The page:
In the previous part of this article, I have described Francis Xavier’s initial arrival in Japan, in which he was accompanied by Father Cosme de Torres, Brother Juan Fernandez, Anjiro and his two servants. I have also described Father Xavier’s initial missionary activities while he was in Kagoshima, after which he was forced to leave when the daimyo of Satsuma Province, Shimazu Takahisa reversed his pro-Christian policies. Leaving the new Christian community that he had founded in Kagoshima under the care of Anjiro, Francis Xavier then set sail with Father de Torres, Brother Fernandez, Anjiro’s two servants and the young samurai Bernardo.
A few days after setting sail from Kagoshima, Father Xavier and his party subsequently arrived in the port-city of Hirado (平戸). There, he met the daimyo of Hirado, Matsuura Takanobu (松浦隆信) (1529 – 1599). Takanobu was extremely delighted with the presence of the Catholic missionaries in his domain, thus he subsequently granted them full permission to spread the gospel in Hirado. Within the short period of time that they spent in Hirado, the Catholic missionaries preached in several public places and read out the summary that Father Xavier wrote in Kagoshima. Reception towards the gospel there was more positive. Just within a short period of 10 days, approximately 100 people accepted Christianity.
Francis Xavier's journey from Kagoshima to Hirado (平戸), with Hizen Province (肥前国, Hizen-kuni) coloured red
At this juncture, Francis Xavier had one wish: to journey all the way to the imperial capital of Japan, that is Kyoto, in order to have an audience with the Emperor of Japan himself. Having decided so, Father Xavier then left Hirado after 10 days from his arrival there. Father Xavier took Brother Fernandez and Bernardo with him, while Father de Torres and Anjiro’s two servants stayed behind in Hirado to continuously spread the gospel there.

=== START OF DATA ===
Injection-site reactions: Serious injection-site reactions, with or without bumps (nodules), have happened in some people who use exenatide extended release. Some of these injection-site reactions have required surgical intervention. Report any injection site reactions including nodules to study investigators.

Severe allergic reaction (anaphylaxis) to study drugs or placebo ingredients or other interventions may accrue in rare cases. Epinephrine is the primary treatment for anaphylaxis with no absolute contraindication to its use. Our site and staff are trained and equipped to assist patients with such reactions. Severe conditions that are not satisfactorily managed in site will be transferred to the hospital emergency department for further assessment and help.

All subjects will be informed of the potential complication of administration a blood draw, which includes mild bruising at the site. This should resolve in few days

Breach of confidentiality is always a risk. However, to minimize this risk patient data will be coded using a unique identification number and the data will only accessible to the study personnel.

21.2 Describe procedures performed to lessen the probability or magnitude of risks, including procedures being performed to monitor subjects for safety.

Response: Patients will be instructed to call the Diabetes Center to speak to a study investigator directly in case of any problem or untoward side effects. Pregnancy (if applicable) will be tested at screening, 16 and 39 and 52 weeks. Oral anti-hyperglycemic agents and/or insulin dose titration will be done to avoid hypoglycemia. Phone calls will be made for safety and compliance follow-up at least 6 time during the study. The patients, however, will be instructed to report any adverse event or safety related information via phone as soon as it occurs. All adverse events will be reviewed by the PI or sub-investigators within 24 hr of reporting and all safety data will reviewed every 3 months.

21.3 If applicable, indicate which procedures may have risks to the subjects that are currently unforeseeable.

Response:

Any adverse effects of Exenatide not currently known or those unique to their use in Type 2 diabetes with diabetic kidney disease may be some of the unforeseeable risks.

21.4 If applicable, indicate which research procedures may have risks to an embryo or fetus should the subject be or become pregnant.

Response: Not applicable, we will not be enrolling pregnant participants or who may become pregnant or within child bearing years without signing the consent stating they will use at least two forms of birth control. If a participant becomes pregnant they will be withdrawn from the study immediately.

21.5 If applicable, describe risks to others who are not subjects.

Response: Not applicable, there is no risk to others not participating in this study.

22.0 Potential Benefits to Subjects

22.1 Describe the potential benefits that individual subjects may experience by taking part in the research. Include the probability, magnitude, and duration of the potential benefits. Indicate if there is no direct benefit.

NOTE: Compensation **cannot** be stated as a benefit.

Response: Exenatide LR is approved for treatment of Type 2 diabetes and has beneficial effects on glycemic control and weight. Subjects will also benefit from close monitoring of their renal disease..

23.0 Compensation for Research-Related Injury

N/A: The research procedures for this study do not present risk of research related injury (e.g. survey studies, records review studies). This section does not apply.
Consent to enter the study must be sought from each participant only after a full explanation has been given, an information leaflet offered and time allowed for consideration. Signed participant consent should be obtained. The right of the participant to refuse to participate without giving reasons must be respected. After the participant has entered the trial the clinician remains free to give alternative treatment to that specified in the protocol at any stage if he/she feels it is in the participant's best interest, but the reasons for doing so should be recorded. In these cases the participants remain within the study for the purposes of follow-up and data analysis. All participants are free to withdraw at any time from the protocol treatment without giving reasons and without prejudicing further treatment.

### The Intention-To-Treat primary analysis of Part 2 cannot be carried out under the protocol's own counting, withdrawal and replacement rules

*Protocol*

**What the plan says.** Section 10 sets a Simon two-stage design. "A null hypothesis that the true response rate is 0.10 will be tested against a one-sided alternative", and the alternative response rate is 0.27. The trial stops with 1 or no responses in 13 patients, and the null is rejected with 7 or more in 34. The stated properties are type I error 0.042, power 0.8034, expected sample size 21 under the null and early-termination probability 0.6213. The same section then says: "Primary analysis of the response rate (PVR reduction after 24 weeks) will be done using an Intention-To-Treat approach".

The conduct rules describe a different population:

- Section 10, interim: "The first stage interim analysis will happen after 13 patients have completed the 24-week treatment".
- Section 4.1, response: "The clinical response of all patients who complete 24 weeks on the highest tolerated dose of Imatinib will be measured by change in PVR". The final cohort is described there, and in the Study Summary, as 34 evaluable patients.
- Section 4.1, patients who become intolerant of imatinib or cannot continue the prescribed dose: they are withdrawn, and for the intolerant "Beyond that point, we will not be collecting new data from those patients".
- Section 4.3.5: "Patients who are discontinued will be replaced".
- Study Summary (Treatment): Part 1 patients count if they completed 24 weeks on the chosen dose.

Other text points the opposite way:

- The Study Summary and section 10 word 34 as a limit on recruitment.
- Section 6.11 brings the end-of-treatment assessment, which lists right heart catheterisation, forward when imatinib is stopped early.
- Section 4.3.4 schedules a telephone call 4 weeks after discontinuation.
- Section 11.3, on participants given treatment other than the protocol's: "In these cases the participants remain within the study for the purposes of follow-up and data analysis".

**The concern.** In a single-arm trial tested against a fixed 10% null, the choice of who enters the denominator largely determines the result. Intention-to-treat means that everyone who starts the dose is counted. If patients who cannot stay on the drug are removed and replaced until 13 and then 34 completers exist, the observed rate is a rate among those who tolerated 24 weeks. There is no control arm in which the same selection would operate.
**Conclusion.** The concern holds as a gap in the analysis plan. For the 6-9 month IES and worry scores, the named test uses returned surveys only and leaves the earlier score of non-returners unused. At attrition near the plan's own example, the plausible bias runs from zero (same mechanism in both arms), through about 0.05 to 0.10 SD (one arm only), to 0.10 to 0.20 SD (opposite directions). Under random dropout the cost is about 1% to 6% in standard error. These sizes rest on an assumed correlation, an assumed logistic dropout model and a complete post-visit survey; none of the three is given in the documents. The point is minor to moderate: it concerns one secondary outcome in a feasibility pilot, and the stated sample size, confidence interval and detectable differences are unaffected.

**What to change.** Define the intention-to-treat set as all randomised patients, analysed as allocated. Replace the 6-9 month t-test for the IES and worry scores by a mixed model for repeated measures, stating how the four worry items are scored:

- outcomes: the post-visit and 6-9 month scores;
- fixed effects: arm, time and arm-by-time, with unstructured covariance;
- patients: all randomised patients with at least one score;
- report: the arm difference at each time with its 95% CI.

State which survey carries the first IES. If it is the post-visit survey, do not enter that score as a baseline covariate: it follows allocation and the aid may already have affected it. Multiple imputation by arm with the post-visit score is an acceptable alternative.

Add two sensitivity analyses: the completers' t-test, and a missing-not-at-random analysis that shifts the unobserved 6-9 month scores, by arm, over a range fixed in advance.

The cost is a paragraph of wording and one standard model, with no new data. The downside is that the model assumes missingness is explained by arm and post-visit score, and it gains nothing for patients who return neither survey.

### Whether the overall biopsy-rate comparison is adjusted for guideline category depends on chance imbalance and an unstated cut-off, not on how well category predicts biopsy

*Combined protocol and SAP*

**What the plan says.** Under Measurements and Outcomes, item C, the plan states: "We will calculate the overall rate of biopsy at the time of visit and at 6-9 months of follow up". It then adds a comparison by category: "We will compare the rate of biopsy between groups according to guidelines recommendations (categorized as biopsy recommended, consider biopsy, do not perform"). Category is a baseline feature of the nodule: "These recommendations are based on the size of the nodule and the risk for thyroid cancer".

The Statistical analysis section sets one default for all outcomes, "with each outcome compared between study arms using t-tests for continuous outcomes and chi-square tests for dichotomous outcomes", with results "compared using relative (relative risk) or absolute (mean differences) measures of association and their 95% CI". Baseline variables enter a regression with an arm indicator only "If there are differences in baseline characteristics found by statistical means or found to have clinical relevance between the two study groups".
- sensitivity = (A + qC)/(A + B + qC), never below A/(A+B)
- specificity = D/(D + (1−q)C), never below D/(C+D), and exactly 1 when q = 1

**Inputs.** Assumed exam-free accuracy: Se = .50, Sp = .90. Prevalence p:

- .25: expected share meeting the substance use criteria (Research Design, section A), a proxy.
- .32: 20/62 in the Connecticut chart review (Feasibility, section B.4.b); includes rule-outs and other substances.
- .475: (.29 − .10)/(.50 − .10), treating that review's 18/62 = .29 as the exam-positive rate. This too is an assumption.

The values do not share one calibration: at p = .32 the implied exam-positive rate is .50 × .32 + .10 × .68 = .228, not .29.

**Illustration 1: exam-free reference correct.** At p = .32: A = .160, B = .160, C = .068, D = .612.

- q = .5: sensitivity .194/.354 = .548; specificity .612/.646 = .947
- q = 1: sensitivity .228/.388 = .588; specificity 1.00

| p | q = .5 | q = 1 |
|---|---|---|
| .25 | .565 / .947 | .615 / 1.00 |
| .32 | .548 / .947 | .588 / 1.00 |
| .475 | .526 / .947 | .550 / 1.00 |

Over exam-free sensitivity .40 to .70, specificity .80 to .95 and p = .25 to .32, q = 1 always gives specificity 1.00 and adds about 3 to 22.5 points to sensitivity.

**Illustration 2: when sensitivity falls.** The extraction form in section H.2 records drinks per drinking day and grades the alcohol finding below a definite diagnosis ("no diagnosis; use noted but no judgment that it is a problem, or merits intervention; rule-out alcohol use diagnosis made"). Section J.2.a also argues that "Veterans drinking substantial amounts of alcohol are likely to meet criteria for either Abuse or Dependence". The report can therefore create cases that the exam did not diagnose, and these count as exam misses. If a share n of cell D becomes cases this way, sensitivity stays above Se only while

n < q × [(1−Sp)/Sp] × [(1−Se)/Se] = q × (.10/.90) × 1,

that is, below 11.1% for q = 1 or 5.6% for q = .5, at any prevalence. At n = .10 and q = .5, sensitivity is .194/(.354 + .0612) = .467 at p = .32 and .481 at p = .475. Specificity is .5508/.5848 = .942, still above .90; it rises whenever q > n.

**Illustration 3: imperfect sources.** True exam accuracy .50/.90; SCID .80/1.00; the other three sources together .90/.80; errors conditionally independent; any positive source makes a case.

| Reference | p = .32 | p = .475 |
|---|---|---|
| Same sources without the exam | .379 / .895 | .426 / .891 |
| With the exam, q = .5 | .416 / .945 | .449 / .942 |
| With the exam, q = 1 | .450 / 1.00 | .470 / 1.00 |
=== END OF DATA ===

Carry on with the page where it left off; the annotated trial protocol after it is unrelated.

Journeying the strenuous journey by foot, Francis Xavier and his party then arrived in Yamaguchi (山口), one of the richest and largest cities in Japan at that time. They decided to stop there momentarily to propagate the gospel to the inhabitants of the large city. Hence, Father Xavier and the others spent many days there preaching in public locations. Once again, his preaching mainly involved reading out the translated summary of Catholic Christianity. However, with Brother Fernandez’s improvement in the Japanese language, preaching in public became easier and they were able to express the gospel more freely with less reliance on the summary.
Public response towards the gospel was poor in Yamaguchi, as hardly anyone accepted Christianity there. This may have been due to the fact that the Catholic missionaries were poorly clad, and thus they were often looked down upon. Their strenuous journey from Hirado worn them all out, and their clothing wasn’t spared either. In addition to that, they did not bring many supplies with them when they left Hirado. As a result of all these, the missionaries frequently appeared in public clothed in poor clothing.
An artist's impression of Francis Xavier preaching to the Japanese people
In spite of that, the Catholic missionaries managed to attract the attention and interest of some aristocrats towards the gospel, who then invited the missionaries into their homes in order to learn more about the “new teaching.” Not long after, Father Xavier and his companions even received an invitation to have an audience with Ouchi Yoshitaka (大内義隆) (1507 – 1551). Yoshitaka was one of the most powerful and influential daimyos at that time, whose large domain included Yamaguchi itself. As expected, the Catholic missionaries presented themselves before Yoshitaka in poor clothing. Yoshitaka was interested to know more about the gospel, asking the missionaries many questions and listening to them reading out the translated summary. The meeting, however, bore no fruits, as Yoshitaka was disagreeable and, in fact, greatly angered by the teachings of the gospel. Coupled with the fact that the missionaries appeared before him very shabbily, he ordered them out of his residence without saying a word.
Francis Xavier's journey from Hirado to Kyoto (京都)
Since the Catholic missionaries’ work in Yamaguchi at that time bore very little success, they decided to leave the city after a few months. They then continued their journey towards the imperial capital of Kyoto (京都), in order to have an audience with the Emperor of Japan, Emperor Go-Nara (後奈良天皇, Go-Nara Tennou) (1497 – 1557). They travelled an exhausting journey by foot all the way to Iwakuni (岩国). From there, they subsequently went to Sakai (堺) by ship, after which they made the final stage of their journey to Kyoto in the entourage of an aristocrat.